Then there's the release schedule itself – if it's a big star's release, you clear the deck for at least two weeks. Smaller films are clubbed together, with as many as five or six hitting the screens in one day. They don't get coveted dates, show timings, or screens, because they don't have the clout. You're aware that there are grumbles about this on your side of the table, yet you haven't done anything to resolve this.
Your budgets are haywire. Your star salaries are hugely inflated. You don't want to address this, though distributors and theatre owners have been asking you to control costs instead of breathing down on their necks and complaining about how much caramel popcorn costs at multiplexes.
You will spend a huge amount to get a star on board but you will not invest in a writer to get an original story and proper script. You will copy-paste scenes from here and there and expect the film to run anyway merely on star value.
Then there is piracy. The film comes out online within days of its release. And even if the print quality is bad, people don't seem to care because the film isn't so great anyway. We know, we know, it sounds like a betrayal, but piracy is a problem world-over – and world-over, many films mint money at the box-office while several others flop.
If a reviewer is consistently producing biased reviews, s/he will lose out on the trust that they've built with their audience. Whether they tweet that a marana mokka film is marana mass or the other way around. Each time we put out our view, we are exposing ourselves to our audience. Maybe some of us have taken money (and please ask yourself, who is paying?) to say good things or bad things about a film, but those who do it all the time are not in a position to sway opinions, no matter how many million followers they have on social media. After all, if they say a film with farmer sentiment plus 'zha' heroine plus political twist is so freakin' original, who is going to believe them?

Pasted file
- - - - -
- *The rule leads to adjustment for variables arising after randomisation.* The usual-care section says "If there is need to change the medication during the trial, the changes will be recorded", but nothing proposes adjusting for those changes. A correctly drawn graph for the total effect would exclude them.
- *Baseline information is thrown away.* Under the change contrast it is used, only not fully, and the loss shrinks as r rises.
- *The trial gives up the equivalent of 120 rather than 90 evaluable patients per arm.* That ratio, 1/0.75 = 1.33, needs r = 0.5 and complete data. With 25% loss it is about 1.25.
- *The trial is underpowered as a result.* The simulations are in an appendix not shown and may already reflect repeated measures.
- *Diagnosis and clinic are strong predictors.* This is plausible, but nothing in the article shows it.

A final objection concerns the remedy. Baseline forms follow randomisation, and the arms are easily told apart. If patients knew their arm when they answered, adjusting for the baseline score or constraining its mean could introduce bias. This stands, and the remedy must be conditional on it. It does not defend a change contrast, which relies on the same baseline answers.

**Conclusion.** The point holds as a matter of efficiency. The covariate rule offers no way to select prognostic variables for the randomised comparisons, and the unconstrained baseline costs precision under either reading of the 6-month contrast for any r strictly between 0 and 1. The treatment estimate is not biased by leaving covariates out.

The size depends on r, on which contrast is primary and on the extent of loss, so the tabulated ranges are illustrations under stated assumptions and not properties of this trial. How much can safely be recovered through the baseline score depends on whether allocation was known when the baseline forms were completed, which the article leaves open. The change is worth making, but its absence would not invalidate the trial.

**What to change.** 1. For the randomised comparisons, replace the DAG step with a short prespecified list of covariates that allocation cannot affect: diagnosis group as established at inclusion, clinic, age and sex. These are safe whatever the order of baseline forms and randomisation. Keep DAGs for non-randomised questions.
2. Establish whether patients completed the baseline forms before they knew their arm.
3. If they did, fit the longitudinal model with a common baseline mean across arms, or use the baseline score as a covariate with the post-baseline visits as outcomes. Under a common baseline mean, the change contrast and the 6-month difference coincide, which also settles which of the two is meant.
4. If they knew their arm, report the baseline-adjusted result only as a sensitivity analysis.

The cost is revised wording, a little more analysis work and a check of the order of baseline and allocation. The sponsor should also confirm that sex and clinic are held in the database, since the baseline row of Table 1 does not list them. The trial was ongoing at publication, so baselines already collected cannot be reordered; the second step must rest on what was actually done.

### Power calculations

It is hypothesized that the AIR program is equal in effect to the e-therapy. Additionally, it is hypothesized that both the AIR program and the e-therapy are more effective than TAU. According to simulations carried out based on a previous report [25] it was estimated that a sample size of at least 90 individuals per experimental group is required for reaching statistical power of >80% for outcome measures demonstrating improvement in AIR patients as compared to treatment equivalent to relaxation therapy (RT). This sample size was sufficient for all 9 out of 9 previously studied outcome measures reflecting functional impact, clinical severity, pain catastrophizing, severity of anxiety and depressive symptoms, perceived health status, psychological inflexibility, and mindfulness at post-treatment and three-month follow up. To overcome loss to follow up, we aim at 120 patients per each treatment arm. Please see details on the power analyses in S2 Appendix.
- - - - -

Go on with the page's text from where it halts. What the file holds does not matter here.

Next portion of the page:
And even the upright reviewers who don't get paid by the industry (so upright, we don't even plagiarise from our own reviews to write about yet another same-to-same film) really can't make or break a film at the box-office. Look at Kabir Singh which has made Rs 200 crore at the box-office despite the bad reviews. The film may have very problematic politics but it looks and feels new – and the audience is loving it. And there have been many instances when reviewers have raved about a film but it was unable to make the money back (remember Aaranya Kandam?).
Ultimately, the success or failure of a film depends on a host of reasons – starting from whether you've been able to get crowds on opening day, to what sort of impression you've made on the audience. A film like Pariyerum Perumal, which had a limited release, went on to run for several days with additional shows because of the good word of mouth that it enjoyed. Even Kadaikutty Singam, which received lukewarm reviews, went on to become one of the biggest hits of 2018.
A reviewer is a teeny-tiny cog in the wheel. We acknowledge that you have problems, but stop pretending that your problems will go away if we disappear. Focus on creating good cinema. Clean up your stables and put things in order. You are fighting enough court cases as it is, ranging from title trouble to finance, don't add reviewers to the mess.
You do your job, we will do ours.
Views expressed are author's own.